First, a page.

The Borzoi is a sweet, intelligent dog. They are proud and are extremely loyal to their family. They are quite affectionate with people they know well. They can be trained in obedience, but it should be remembered that they are hounds, and as such are more free-thinking, and less willing to please humans than some breeds. They are, however, very intelligent, and capable learners. The training of this breed needs to be gentle but firm and consistent.

The Borzoi needs an owner who displays a natural authority over him making the rules of the home clear and confidently sticking to them. Borzoi often appear to be cat-like in that they keep themselves quite clean.

They are quiet dogs, rarely barking. Like all other sight hounds, they are very fast, and have little-to-no territorial instinct. Therefore, they cannot be trusted off leash, unless in a securely fenced or very safe area. If they get sight of a small animal they may take off after it and not even hear you calling them back. Good with other dogs but should be supervised with small non-canine pets such as cats and rabbits. Spending time outdoors with small animals is not advised. Socialize them very well with cats and other pets at as young an age as possible, but remember the Borzoi will always be a hunter that may race after a fleeing animal.

His lightening snap can kill a small animal in a second. The Borzoi is a noble dog that gets along fairly well with children, but it is not ideally suited for being a child’s companion as it does not take well to rough-housing play.

During the growing stage, these dogs need a highly nutritional diet.

For more information on the Borzoi.

Websites relating to Borzoi Breeders, Clubs and Rescue Groups.

Categories: Hound Tags: , ,


February 20, 2010 3 comments



Tombs of Egypt from the Fourth dynasty, between 4000 and 3500 BC, show drawings of dogs similar to Greyhounds and Salukis, making it obvious that dogs of this type were much esteemed during this era. During the ensuing centuries, Greyhounds proved to be in great demand as an item of barter, and spread through the Near East and Europe.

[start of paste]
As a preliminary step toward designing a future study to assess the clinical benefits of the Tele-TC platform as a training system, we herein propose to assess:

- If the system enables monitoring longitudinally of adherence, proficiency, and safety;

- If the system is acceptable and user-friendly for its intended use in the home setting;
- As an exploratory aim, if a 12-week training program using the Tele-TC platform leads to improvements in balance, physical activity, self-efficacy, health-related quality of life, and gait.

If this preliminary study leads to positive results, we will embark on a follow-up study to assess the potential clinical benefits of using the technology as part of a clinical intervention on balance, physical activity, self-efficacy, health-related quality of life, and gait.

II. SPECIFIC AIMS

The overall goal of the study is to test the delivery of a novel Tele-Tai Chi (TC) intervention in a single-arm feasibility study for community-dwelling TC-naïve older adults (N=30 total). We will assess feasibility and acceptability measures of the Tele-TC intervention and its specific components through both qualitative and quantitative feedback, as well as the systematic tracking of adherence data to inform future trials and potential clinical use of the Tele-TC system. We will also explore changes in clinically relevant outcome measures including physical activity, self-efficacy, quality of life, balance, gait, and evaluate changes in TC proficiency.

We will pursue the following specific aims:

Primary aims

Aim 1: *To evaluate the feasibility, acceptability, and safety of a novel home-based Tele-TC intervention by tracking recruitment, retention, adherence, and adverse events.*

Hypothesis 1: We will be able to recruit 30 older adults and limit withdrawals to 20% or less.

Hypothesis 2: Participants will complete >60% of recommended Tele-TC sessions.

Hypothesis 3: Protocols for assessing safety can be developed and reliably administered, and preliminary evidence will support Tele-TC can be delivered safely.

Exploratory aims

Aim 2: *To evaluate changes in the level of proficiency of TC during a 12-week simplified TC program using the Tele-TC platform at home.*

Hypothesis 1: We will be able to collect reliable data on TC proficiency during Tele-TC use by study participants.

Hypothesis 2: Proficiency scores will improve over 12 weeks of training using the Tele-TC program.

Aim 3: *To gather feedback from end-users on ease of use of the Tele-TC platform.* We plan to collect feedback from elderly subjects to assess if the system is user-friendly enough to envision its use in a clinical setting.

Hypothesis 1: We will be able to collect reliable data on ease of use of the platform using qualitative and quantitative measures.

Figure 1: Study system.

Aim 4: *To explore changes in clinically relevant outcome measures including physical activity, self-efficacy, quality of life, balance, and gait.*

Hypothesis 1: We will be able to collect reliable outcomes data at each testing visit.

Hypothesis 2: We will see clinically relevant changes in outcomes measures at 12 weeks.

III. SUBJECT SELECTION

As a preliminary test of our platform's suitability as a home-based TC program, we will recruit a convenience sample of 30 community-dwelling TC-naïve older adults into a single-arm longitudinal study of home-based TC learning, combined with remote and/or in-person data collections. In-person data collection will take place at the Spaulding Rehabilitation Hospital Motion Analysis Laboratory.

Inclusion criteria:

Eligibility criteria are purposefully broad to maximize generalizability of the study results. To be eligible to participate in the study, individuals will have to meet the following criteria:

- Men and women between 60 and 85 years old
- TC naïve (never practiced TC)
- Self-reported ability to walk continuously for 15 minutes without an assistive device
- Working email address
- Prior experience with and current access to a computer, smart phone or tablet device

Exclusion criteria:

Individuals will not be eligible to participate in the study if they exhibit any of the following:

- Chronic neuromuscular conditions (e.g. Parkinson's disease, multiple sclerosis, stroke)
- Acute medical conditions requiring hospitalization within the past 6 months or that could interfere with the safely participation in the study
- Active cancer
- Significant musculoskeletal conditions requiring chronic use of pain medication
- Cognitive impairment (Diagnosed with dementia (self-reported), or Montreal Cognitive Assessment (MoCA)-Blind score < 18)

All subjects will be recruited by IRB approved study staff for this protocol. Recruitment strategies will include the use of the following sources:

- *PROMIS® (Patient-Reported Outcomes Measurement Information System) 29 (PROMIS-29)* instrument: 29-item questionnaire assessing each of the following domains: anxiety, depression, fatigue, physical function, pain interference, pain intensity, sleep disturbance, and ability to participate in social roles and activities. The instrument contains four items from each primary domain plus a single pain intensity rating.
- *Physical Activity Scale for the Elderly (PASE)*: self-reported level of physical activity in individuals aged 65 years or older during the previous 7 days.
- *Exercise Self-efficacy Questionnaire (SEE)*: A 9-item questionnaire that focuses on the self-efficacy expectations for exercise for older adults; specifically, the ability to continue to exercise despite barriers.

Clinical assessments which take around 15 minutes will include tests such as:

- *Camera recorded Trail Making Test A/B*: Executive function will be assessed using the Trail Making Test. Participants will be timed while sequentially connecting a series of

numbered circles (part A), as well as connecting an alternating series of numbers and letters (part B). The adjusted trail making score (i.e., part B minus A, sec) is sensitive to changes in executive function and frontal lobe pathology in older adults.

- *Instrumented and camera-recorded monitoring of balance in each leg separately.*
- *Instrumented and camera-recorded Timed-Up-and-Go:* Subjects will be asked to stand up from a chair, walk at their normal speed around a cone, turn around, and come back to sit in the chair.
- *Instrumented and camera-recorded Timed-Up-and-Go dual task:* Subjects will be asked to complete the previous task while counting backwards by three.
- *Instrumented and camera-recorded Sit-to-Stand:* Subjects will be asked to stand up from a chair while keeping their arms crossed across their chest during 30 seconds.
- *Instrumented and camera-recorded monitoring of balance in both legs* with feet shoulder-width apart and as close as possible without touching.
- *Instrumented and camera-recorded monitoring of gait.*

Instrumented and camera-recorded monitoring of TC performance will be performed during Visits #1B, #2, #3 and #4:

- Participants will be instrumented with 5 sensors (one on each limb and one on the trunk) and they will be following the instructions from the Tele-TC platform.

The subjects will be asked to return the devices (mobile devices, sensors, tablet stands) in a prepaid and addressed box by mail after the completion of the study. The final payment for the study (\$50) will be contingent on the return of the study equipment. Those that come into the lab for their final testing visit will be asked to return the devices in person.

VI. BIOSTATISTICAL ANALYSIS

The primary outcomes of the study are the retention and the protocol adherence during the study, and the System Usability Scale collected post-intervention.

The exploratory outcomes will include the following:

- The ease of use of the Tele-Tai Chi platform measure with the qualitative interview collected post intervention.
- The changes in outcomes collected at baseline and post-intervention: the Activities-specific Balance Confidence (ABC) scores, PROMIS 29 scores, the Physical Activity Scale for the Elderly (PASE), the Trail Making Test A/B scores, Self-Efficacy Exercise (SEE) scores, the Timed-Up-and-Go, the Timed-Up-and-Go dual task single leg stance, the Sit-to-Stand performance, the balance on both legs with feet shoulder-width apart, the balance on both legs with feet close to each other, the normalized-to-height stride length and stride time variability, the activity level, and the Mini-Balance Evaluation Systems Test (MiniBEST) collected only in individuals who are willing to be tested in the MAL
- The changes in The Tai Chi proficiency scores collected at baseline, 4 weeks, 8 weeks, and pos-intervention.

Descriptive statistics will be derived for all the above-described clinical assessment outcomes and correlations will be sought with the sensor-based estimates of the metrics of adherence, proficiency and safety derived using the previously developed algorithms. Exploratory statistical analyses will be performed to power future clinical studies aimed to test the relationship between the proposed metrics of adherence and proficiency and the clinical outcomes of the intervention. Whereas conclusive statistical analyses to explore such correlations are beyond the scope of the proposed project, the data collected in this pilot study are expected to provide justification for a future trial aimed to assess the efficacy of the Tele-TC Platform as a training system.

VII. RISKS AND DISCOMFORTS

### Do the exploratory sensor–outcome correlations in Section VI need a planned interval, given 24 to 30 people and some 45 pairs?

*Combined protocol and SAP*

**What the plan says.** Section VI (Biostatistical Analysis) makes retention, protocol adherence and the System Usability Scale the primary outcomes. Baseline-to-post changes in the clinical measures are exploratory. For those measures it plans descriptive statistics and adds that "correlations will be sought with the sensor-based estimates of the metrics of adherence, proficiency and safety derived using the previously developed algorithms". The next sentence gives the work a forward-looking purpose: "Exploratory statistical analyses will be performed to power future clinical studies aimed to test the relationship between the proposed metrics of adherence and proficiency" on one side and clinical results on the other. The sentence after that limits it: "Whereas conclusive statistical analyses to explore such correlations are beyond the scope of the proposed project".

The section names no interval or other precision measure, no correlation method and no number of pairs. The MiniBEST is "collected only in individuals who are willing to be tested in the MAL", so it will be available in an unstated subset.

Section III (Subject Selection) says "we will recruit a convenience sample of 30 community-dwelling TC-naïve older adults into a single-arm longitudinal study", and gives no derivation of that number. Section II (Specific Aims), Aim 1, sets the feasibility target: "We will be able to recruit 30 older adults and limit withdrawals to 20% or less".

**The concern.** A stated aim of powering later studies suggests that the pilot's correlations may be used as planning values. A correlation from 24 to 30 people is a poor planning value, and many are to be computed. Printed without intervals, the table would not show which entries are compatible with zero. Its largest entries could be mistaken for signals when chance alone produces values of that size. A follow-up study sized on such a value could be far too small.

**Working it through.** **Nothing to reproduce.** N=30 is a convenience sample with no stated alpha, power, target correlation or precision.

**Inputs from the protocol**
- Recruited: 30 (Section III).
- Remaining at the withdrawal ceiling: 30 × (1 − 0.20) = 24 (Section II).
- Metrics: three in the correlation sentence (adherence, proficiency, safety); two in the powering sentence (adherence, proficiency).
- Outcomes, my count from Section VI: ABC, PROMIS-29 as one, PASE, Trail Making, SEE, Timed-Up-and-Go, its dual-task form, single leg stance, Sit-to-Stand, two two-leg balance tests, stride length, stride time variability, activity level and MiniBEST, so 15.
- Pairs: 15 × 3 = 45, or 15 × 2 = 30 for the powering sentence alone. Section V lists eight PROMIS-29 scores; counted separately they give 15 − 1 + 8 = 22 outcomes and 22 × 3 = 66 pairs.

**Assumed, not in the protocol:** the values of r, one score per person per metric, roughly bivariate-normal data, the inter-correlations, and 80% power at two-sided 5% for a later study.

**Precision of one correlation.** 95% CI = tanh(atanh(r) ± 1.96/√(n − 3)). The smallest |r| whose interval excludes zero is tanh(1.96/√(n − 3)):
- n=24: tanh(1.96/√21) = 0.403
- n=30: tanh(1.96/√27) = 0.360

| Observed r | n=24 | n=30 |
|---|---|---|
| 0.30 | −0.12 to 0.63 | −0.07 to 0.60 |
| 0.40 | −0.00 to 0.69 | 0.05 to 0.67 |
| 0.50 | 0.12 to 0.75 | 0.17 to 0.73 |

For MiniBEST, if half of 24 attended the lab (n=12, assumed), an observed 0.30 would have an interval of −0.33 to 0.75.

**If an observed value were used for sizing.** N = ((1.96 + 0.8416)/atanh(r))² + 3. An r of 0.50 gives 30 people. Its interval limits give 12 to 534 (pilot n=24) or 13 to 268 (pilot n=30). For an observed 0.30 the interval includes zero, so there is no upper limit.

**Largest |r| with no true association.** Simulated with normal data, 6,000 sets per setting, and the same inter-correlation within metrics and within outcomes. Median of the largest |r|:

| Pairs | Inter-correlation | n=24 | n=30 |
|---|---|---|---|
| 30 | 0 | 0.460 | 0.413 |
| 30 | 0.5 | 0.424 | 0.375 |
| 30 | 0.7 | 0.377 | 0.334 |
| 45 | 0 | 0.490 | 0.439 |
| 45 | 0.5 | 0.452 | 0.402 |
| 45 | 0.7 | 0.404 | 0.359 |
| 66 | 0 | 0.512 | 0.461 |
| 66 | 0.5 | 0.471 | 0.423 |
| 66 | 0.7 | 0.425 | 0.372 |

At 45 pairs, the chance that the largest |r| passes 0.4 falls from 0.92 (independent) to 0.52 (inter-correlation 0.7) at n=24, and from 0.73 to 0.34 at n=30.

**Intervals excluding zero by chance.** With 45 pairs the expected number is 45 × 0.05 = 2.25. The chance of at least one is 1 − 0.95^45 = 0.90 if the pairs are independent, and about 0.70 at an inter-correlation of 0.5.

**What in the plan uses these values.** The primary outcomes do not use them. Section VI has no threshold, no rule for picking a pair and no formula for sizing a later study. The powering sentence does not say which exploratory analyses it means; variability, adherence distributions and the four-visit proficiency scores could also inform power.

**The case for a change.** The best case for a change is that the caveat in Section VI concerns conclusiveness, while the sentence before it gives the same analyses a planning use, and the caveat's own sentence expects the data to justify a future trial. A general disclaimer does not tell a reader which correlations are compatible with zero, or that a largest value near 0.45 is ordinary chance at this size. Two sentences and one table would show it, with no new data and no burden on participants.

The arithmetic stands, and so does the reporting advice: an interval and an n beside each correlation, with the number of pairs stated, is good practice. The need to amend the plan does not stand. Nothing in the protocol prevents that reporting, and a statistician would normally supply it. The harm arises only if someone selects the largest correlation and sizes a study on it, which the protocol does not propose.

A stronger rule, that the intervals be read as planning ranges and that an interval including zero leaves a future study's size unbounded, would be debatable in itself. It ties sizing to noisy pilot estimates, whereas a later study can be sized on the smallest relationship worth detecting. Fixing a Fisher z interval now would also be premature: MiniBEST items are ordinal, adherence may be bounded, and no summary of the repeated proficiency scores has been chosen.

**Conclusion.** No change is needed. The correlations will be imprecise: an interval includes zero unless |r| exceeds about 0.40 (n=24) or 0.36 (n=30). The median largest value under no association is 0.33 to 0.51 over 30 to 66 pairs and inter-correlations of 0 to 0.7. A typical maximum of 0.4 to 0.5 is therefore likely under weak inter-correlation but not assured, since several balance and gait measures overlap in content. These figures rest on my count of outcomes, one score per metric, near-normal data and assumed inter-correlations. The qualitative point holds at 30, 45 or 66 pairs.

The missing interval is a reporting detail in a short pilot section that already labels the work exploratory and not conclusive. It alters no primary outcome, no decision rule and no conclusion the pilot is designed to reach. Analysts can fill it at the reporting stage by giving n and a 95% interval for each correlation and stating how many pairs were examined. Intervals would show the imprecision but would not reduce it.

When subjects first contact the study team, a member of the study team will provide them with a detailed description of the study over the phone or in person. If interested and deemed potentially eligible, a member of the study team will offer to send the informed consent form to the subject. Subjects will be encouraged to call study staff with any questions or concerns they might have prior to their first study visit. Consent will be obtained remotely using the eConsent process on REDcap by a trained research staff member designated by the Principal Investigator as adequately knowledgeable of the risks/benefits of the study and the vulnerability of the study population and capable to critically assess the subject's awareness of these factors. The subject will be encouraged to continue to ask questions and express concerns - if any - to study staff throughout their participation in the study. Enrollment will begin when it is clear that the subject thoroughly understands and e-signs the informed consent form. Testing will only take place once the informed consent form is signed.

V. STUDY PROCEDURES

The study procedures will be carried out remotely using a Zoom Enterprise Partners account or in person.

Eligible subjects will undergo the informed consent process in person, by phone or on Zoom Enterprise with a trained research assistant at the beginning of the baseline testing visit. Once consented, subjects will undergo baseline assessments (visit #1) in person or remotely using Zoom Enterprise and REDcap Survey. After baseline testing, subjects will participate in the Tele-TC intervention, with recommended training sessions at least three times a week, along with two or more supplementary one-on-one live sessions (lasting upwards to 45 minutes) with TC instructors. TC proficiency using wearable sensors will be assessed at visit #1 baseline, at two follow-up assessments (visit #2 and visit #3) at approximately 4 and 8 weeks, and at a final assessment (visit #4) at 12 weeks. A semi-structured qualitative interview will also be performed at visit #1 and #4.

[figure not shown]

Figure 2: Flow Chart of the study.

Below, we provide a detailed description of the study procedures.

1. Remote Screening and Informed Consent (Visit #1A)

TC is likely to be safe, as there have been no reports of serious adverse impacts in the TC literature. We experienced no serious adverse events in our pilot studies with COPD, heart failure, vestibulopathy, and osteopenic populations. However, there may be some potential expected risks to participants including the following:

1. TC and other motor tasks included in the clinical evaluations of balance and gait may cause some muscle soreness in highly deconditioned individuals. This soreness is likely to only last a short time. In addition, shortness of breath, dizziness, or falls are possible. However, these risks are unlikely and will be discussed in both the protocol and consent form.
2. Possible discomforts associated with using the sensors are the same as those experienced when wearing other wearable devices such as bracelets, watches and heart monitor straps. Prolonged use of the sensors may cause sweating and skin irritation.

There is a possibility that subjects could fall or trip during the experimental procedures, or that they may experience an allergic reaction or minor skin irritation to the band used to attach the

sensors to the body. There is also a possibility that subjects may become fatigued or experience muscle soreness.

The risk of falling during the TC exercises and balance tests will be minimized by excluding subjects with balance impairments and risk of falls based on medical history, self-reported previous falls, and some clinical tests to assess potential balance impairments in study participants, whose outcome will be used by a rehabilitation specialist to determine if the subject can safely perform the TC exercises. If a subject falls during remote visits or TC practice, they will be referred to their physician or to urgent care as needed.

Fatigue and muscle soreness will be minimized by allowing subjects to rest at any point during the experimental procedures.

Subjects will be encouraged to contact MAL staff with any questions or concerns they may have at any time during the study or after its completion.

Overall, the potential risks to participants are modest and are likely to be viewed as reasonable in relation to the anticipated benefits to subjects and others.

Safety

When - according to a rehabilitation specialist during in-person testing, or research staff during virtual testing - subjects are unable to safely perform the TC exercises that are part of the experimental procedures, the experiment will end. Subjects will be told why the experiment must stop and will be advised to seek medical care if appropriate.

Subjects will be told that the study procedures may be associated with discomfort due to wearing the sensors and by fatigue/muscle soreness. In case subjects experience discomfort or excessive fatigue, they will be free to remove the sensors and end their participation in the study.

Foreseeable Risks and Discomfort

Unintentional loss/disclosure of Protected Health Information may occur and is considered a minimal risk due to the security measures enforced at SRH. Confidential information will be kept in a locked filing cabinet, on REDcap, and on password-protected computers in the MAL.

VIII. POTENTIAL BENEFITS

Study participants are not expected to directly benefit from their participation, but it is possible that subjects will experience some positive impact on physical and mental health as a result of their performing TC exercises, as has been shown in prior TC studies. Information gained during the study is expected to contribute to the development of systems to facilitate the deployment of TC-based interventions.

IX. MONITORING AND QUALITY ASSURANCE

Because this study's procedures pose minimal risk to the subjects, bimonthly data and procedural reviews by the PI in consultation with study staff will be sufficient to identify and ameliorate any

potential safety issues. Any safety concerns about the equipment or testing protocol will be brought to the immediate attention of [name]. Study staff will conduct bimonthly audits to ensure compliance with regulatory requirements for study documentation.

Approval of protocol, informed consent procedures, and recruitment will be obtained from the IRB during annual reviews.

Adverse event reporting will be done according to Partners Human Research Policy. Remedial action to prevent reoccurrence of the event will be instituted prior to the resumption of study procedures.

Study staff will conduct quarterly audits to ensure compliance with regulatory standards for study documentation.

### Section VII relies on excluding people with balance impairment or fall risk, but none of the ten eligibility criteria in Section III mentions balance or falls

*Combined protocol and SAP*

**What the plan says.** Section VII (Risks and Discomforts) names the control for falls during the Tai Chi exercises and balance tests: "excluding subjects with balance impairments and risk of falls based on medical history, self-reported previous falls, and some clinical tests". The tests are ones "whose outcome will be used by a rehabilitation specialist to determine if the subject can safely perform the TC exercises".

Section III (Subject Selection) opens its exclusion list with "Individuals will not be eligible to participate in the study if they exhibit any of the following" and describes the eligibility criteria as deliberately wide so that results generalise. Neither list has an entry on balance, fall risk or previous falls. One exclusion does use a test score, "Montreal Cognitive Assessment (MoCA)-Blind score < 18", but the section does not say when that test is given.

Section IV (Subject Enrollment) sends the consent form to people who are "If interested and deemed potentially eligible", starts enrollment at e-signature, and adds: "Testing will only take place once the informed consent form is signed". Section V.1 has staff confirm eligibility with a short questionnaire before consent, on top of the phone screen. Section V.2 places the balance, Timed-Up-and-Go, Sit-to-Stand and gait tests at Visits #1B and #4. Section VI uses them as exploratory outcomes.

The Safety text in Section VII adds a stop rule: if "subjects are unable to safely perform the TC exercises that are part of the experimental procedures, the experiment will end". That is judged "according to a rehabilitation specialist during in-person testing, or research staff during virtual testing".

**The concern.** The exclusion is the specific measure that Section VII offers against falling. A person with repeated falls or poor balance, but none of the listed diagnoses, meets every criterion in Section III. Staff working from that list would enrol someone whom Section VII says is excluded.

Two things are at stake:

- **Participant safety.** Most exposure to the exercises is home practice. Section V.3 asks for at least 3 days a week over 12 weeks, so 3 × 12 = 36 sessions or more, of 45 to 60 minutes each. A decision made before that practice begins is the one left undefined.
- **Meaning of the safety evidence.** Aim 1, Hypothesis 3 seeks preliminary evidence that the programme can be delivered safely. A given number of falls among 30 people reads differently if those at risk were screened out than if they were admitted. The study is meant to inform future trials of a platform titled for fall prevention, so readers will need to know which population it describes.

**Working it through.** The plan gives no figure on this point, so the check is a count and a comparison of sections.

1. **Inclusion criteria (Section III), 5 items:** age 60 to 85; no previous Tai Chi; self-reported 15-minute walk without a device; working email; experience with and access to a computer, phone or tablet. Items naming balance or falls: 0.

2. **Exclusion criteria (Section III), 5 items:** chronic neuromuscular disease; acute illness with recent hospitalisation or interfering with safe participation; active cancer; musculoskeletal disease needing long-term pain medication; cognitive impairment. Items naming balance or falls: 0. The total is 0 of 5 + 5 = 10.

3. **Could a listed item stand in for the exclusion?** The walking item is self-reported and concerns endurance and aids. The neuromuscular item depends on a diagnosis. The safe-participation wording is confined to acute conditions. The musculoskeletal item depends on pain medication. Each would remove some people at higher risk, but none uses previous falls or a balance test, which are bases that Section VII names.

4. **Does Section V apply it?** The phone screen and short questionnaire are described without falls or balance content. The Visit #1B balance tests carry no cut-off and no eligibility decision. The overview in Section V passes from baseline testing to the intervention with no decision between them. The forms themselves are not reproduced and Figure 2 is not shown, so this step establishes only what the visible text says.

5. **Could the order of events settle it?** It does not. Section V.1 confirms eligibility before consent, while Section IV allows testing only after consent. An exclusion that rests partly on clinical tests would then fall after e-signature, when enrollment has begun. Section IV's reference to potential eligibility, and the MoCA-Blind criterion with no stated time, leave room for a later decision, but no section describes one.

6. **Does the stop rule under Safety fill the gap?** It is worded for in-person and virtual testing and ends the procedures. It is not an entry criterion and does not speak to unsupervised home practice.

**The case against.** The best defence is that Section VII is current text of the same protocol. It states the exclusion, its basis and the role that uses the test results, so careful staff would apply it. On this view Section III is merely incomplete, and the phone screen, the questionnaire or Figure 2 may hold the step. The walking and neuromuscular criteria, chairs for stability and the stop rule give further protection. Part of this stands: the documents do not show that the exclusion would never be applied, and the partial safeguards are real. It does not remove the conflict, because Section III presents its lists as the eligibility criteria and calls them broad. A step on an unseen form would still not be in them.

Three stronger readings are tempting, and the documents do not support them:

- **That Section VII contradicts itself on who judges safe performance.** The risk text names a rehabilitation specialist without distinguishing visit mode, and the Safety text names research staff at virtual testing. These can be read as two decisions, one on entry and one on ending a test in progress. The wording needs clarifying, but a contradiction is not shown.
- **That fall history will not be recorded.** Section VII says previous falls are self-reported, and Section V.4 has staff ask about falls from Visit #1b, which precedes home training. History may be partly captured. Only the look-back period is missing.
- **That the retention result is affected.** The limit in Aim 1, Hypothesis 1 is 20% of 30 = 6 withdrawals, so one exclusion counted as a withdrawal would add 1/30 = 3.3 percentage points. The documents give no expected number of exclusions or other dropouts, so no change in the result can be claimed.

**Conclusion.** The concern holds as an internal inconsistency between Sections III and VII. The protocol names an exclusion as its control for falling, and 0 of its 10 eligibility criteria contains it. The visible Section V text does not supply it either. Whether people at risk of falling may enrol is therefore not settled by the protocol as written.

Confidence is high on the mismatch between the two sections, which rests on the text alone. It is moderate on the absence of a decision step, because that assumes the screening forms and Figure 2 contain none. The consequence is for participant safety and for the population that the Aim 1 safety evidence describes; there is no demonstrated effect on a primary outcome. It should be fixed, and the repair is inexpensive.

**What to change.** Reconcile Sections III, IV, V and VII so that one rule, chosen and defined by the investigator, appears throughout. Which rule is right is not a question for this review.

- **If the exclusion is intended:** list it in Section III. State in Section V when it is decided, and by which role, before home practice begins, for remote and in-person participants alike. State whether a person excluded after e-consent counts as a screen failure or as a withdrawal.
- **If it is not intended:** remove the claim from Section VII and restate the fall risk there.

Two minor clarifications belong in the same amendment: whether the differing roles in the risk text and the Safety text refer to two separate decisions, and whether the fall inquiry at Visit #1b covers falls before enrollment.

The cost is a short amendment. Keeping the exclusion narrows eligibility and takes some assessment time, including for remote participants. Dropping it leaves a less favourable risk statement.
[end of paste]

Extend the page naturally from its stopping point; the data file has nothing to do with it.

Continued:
They were developed as a standard in England, where they became a status symbol. The dog was a favorite of English nobility, who limited ownership by the common folk under the Laws of Canute formulated in 1016. “No mean person may keepe any greyhounds, but freemen may keepe greyhounds so that their knees be cut before the verderors of the forest, and without cutting of the knees also, if he does abide 1 miles from the bounds of the forest.”

In wide flat spaces, a hunter was handicapped – no brushy forest to conceal the human presence or to hamper the animal as it attempted to bolt. With its powerful eyesight and great speed enabling him to overtake the quarry, the Greyhound proved an invaluable aid.

When dogs became more than a means to fill a cooking pot, the Greyhound excelled in coursing, and later, track racing, hitting a speed of 45 mph, maintaining its reputation as the fastest dog on Earth. Only the cheetah tops him for speed in that animal world.

His track abilities have given him an advantage over all other breeds. The racing Greyhound is the only recognized breed in America not afflicted with the curse of hip dysplasia.


Modern Greyhounds make gentle, well-behaved, graceful pets, elegant showdogs or thrilling competitors. They are affectionate with their families and, like many sighthounds, aloof with strangers.

Despite their speed in pursuit, the Greyhound at home can be a relaxed and relaxing companion, although not ideal for city life and families with young children. It tends to forget its training when it sights potential prey,, but is otherwise tractable.


The Greyhound should be neither too thin nor too fat. Watch its weight and diet carefully, particularly if the hound is a racer. Dive the dog thick, solid food, including semi-fat meat. Avoid liquid or fatty mash, and starchy foods. Two or three light meals a day are preferable to one heavy one. The diet should be rich in calcium, vitamins, and minerals.

Use a soft brush on the coat. To give the coat its luster, use a piece of chamois. Take the Greyhound for daily walks on a leash or, better still, use a bicycle. Let the mature Greyhound gallop freely once or twice a week.

For further information on the Greyhound.

Websites relating to Greyhound Breeders, Clubs and Rescue Groups.

Categories: Hound Tags: , ,